Consider how that might play out in a research scenario: If China were to establish a “scientific” station on the moon in an area rich in lunar ice, it might then require a keep-out zone to prevent others from interfering with their scientific research. Such a zone, however, could effectively commandeer the entire region and the resources in it, while denying access to other nations. Note that China is the only country to land on the far side of the Moon, and it intends a sample return mission from there in 2024. Importantly, using the gravity of the Moon, China could also conduct offensive operations against U.S. and partner space capabilities in the Earth orbit from an unobservable vantage point. 

China and Russia are working together on an International Lunar Research Station near the South Pole of the Moon, joining with Iran, the United Arab Emirates, Venezuela, and others. Such research bases on the Moon could be used to try to close key regions from exploration by the U.S. and its allies. China National Space Administration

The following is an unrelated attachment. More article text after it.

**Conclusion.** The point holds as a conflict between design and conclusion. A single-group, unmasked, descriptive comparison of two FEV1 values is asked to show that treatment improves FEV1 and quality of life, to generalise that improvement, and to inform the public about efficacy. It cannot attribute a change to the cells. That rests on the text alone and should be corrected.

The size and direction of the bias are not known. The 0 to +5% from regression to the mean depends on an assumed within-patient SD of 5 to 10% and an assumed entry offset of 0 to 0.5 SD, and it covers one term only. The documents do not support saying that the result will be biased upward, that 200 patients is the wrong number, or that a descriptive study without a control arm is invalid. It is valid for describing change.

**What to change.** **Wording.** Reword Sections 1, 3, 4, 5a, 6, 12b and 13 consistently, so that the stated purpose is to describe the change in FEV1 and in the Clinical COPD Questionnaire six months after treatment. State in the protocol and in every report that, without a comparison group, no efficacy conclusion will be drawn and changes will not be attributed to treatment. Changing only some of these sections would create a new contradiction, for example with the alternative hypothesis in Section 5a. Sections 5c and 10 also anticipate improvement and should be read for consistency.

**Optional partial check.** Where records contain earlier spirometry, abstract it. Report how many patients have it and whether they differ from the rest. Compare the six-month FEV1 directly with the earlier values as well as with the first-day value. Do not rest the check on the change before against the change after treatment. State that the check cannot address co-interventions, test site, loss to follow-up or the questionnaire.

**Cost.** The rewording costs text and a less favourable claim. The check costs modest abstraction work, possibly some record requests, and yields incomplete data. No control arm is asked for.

The Military in Cislunar Space

Cislunar activities are a new mission for the Space Force and Space Command and requires growth in funding and personnel. An initial budget of about $250 million annually for five years would be sufficient to establish the cislunar infrastructure critical to the race to the Moon, accelerating delivery of needed capabilities with the sufficient scale and effectiveness to support civil and commercial activities. It will also establish the necessary military means to secure those activities.